‘Made in China’ has, rather unfortunately, been considered a symbol with negative connotations, denoting as it did historically that anything made in China was cheap rubbish. Thankfully in the last decade or so, this misconception has been mostly overcome, particularly in the areas around technology.
However there has continued to be a perception that when it comes to original creativity, the work coming out of China is less refined, more derivative, and not as stylish as that of the rest of the world, indeed, even the rest of Asia.
Japan has long been considered a bastion of high design, from ceramics and architecture, to fashion and technology; in the last five years South Korea has also been seen as owning a particular type of original design. China, however, has not.
Which is a shame. After all, the core design traditions of both Japan and Korea are Chinese. The form of writing, building, traditional clothing … All can be traced to China.
In current times China’s impact on the creative world has been seen mostly through the lens of business and money. Chinese luxury buyers are to be tempted with red and gold versions of existing products … ‘just in time for Chinese New Year’, but the majority of creative brands have not only patronised the Chinese market, they have also appropriate its culture and used blatant racism in its advertising.
All of this leads one to wonder why more attention hasn’t been given to the current crop of quality creatives now coming out of China. There are a number of highly regarded architects and artists, for example, that do appear to receive accolades, so why not the fashion designers?
There are a number of Chinese designer names who have managed to make enough noise to be noticed, mostly because they are based in Europe. Masha Ma, Angel Chen, Yiqing Yin, Ryan Lo and Yang Li are all based in either Paris or London.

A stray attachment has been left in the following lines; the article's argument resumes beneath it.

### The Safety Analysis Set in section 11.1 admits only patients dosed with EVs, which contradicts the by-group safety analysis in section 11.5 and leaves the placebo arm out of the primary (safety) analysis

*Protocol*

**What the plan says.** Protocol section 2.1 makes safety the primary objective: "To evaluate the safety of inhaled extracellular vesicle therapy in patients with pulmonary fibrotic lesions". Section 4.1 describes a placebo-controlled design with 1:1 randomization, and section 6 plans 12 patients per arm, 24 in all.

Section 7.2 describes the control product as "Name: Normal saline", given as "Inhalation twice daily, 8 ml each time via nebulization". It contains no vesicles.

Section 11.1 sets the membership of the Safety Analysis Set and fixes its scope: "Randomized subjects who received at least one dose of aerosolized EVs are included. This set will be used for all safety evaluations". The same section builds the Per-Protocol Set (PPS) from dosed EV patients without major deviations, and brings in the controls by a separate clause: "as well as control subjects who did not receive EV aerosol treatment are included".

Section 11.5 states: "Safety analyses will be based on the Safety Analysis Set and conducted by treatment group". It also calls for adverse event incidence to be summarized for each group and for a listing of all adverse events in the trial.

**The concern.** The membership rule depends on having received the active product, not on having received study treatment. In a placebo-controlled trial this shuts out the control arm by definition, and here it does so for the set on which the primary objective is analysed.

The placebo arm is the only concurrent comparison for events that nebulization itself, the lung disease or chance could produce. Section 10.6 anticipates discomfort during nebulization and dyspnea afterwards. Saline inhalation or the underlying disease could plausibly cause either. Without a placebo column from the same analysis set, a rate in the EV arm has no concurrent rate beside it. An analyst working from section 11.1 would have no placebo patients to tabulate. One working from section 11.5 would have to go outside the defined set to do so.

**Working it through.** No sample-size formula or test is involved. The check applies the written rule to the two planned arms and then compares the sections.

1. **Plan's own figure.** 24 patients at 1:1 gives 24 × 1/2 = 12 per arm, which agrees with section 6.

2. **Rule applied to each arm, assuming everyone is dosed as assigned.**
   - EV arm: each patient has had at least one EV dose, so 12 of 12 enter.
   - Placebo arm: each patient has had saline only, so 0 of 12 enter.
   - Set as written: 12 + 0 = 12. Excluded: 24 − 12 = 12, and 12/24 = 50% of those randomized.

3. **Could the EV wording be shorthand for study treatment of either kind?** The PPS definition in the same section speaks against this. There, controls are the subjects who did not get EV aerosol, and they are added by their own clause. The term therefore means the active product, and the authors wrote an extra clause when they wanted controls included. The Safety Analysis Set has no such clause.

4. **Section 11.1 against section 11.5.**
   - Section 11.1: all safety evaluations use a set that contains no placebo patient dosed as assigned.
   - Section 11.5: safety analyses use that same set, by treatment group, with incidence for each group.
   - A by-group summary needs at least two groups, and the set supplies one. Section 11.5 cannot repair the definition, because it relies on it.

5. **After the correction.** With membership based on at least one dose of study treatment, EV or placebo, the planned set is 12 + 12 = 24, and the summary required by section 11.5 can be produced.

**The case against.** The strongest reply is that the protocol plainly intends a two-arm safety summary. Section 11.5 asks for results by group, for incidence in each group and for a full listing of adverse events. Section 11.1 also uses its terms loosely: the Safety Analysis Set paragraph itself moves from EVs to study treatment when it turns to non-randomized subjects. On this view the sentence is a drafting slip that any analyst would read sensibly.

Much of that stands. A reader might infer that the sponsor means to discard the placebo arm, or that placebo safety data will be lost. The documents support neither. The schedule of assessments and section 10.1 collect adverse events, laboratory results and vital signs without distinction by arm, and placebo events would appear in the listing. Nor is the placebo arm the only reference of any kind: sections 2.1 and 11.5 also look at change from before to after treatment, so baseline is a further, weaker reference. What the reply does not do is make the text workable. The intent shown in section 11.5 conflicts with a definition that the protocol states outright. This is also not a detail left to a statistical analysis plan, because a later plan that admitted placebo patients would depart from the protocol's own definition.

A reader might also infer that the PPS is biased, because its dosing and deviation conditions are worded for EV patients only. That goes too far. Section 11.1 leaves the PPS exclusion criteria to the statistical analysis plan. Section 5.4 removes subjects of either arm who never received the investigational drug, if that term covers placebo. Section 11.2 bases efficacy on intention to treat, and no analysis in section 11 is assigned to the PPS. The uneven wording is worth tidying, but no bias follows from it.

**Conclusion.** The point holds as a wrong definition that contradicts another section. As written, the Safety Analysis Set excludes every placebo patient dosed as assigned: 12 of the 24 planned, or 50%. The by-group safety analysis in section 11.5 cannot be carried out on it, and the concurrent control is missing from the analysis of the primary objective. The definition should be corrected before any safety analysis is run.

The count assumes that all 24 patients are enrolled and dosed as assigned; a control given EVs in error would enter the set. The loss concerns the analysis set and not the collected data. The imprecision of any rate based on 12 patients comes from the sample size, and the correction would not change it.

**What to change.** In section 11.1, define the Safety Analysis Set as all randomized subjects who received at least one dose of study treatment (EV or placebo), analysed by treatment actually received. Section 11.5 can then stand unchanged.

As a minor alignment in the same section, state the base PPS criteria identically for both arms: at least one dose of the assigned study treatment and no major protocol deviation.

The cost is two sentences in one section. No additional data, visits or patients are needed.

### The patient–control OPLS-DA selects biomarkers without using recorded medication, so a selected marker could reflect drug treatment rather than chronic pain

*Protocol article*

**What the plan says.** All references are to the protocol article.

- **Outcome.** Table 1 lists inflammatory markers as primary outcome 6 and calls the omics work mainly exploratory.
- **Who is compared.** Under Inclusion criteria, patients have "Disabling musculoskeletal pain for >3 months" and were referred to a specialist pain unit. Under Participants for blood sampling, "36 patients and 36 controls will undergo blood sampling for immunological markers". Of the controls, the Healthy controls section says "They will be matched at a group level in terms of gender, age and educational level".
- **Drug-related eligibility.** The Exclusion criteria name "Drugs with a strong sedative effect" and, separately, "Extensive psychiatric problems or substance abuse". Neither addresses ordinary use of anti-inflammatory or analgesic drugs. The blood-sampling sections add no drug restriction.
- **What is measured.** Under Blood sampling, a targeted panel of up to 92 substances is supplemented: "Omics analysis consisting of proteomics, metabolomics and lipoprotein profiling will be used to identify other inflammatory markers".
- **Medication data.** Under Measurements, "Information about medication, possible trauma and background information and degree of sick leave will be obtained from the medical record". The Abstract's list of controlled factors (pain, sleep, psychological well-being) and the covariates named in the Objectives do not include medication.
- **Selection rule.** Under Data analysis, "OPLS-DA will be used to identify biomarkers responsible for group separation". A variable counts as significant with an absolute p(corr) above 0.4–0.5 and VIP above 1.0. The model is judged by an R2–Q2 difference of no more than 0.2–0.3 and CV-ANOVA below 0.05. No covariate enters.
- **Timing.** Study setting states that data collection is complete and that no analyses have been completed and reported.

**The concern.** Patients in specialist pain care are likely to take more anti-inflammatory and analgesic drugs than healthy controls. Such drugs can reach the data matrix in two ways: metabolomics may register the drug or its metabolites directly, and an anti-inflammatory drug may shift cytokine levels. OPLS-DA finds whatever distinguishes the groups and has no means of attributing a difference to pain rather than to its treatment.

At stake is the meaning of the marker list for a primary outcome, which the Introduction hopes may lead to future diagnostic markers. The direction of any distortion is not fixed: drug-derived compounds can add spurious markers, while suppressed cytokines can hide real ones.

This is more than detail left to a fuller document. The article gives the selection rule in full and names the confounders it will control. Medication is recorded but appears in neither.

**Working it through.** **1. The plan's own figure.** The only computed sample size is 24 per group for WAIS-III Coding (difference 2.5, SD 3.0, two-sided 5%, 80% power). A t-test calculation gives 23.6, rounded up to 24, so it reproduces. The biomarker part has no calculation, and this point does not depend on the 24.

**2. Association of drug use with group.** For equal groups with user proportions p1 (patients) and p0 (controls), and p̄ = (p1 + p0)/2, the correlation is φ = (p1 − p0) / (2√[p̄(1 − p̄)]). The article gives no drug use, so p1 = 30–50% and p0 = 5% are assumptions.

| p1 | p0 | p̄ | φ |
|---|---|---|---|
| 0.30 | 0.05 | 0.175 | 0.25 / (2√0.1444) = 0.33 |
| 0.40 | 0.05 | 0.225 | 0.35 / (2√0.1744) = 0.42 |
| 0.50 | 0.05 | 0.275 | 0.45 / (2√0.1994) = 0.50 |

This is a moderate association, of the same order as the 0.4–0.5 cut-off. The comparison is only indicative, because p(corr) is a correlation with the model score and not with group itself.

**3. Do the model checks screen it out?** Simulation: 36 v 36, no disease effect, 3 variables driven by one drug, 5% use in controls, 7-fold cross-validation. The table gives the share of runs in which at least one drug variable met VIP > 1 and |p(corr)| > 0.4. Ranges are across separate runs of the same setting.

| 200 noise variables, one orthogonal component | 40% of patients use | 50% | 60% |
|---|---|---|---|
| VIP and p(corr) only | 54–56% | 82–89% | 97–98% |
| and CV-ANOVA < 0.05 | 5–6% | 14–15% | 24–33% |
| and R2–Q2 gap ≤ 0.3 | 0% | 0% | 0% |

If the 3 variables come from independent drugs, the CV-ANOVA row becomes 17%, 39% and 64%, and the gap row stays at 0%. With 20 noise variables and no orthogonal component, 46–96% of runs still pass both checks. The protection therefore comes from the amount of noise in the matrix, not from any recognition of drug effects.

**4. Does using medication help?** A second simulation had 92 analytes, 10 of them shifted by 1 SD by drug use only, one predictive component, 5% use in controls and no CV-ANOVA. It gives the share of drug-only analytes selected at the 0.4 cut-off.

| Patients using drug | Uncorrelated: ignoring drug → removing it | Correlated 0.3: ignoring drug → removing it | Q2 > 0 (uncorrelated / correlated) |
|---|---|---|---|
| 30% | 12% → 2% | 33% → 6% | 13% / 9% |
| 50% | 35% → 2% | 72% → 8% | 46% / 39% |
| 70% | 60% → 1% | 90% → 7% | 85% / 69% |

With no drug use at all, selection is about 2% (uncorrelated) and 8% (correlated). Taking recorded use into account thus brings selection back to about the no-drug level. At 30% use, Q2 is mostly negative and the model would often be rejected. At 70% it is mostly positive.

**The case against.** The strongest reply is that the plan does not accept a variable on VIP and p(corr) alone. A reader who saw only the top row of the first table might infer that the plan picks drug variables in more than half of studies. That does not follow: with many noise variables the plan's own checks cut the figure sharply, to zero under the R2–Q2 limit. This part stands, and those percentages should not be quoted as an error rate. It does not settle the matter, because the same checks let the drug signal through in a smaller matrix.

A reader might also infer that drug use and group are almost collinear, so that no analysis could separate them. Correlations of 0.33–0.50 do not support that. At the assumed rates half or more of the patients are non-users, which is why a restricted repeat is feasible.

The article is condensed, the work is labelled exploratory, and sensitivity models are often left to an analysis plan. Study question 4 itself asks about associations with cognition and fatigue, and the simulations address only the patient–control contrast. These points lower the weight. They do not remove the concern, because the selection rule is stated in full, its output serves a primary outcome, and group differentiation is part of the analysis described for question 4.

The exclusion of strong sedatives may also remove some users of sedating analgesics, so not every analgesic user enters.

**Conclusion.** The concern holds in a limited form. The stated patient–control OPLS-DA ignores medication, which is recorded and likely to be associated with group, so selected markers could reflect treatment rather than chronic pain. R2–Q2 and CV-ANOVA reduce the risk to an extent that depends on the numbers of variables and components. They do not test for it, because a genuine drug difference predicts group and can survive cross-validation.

This lack of attention towards Chinese fashion designers is due to the tendency of Western fashion media to ignore anything that isn’t right in front of their noses.
In an attempt to try to remedy this attitude, here is an interesting Chinese fashion brand worth discovering.
Founded in 2010, by Yang Fengrui, Hemu is a modern take on traditional Chinese clothing without too many of the obvious cliches.
While there are definite straight nods to tradition – mandarin collars, frog closures, long loose layers, tassels – they are used in a relatively sparing manner to create the impression of histroriosity, rather than a direct knock-off like you find on Hanfu clothing websites.
What strikes the eye immediately is that Yang is moved mostly by fabric; every piece of the Spring 2020 collection depended on the fluidity of the silk used to impart the meaning and even structure of the garments.
The focus on the texture of the fabric, in plain swathes of white and black showed a very modern take on a traditional qipao. Muted shades of gold and umber, plus a single shot of red, held the collection together.
Less clever are the menswear pieces (see the video) that take a more obvious leaf from the traditional garment book; however in the current age of non-gendered dressing the sheer fact that most of the menswear garments could be interpreted as long gowns is an interesting perspective. The traditional Chinese dress style, after all, offered long, flowing garments for both sexes.